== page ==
Recently, a 20-year-old American, Din Dona Thin, took an American Airlines flight from Miami to La Paz, Bolivia. She declared to Bolivian customs officials that she was bringing “cheese” into the country, but a search of her luggage turned up five boxes of ammunition, each box containing 100 .45-caliber bullets.
Imagine for a moment that you’re an American oil executive. You’re pondering the prospects for the next big oil strike overseas — and dreaming of a place where the government is stable and compliant, the royalties are low and the environmental standards minimal. Is it just a dream? Not at all. Just look north to the tar sands of central Alberta, Canada.
LOS ANGELES — Elvira Arellano stepped completely out of the shadows last week, seeking to galvanize the immigrant rights movement into emergency action. At stake is the fate of the nation’s 12 million undocumented immigrant workers and their families.
The August 20-21 Summit of Prime Minister Stephen Harper and Presidents George W. Bush and Felipe Calderón constitutes a grave threat to the democratic and social rights of the peoples of Canada, the United States and Mexico, to the national sovereignty of our respective countries, and to the cause of peace.
Le Sommet du 20 et du 21 août, constituent une grave menace pour les droits démocratiques et sociaux des peuples du Canada, des États-Unis et du Mexique, pour la souveraineté nationale de nos pays respectifs et pour la cause de la paix.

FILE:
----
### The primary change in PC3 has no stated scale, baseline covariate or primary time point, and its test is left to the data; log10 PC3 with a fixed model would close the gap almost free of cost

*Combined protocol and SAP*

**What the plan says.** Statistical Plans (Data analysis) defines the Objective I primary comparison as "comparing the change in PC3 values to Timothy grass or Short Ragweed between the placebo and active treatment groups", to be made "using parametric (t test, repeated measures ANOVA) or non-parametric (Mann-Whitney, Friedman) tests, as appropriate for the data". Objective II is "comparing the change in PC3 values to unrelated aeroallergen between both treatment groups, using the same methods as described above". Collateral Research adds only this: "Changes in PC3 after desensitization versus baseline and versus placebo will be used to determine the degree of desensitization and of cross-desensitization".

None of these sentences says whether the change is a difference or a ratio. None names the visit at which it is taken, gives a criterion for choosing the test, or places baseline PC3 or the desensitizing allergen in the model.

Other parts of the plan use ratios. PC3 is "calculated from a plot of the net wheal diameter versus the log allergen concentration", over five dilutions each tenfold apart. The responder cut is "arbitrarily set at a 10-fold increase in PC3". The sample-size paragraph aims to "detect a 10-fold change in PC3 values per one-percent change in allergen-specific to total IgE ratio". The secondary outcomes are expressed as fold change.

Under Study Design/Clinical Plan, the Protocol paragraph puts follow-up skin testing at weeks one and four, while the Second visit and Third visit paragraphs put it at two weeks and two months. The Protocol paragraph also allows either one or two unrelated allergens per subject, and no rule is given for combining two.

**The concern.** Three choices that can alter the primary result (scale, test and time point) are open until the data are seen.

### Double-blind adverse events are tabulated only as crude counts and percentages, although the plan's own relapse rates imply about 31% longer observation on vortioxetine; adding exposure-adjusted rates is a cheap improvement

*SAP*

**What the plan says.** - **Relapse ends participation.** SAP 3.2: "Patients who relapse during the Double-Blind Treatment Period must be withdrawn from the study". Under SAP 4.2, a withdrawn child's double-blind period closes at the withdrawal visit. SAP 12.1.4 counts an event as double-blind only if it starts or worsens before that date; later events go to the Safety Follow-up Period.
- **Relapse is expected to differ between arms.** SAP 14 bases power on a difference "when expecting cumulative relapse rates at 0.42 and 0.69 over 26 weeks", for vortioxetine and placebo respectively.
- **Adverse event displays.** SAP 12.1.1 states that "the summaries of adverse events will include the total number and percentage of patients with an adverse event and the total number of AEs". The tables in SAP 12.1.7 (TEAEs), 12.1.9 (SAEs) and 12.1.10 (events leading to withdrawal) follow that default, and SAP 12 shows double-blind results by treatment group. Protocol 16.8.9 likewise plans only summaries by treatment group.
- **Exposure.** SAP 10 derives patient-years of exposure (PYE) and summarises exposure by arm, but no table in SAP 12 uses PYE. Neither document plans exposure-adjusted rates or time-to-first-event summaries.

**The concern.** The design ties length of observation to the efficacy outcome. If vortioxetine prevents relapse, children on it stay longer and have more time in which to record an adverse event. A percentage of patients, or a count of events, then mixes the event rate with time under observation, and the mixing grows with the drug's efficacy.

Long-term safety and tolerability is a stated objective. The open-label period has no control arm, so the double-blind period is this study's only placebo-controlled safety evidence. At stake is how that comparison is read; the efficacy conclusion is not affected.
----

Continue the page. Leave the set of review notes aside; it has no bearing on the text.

How can we end U.S. assaults on Cuban sovereignty and independence? That question arose during this summer’s trip to Cuba with the IFCO/Pastors for Peace Friendshipment Caravan. Since 1992, the New York-based group has fought the U.S. economic blockade of Cuba by organizing Americans to take humanitarian aid to the island.
Former British Prime Minister Tony Blair arrived in Jerusalem last week in his new role as envoy for the so-called Quartet of Middle East mediators — the UN, European Union, Russia and the United States.
I’m not so much of a world traveler, but I do know from friends who travel that there are few places you can go where you won’t find a McDonald’s, a Kentucky Fried Chicken or a Wal-Mart. One of those few places is Cuba — no McDonald’s, no Exxon Mobil or Citibank.
A major earthquake hit Japan’s Kashiwazaki Kariwa nuclear power plant this week. That should give pause to those who advocate looking to nuclear power as concerns about global warming escalate.
HOUSTON — Four women who used to work for KBR, formerly known as Kellogg Brown & Root, have filed suit against KBR and Halliburton, alleging they were sexually harassed and, in two cases, raped while on the job in Iraq.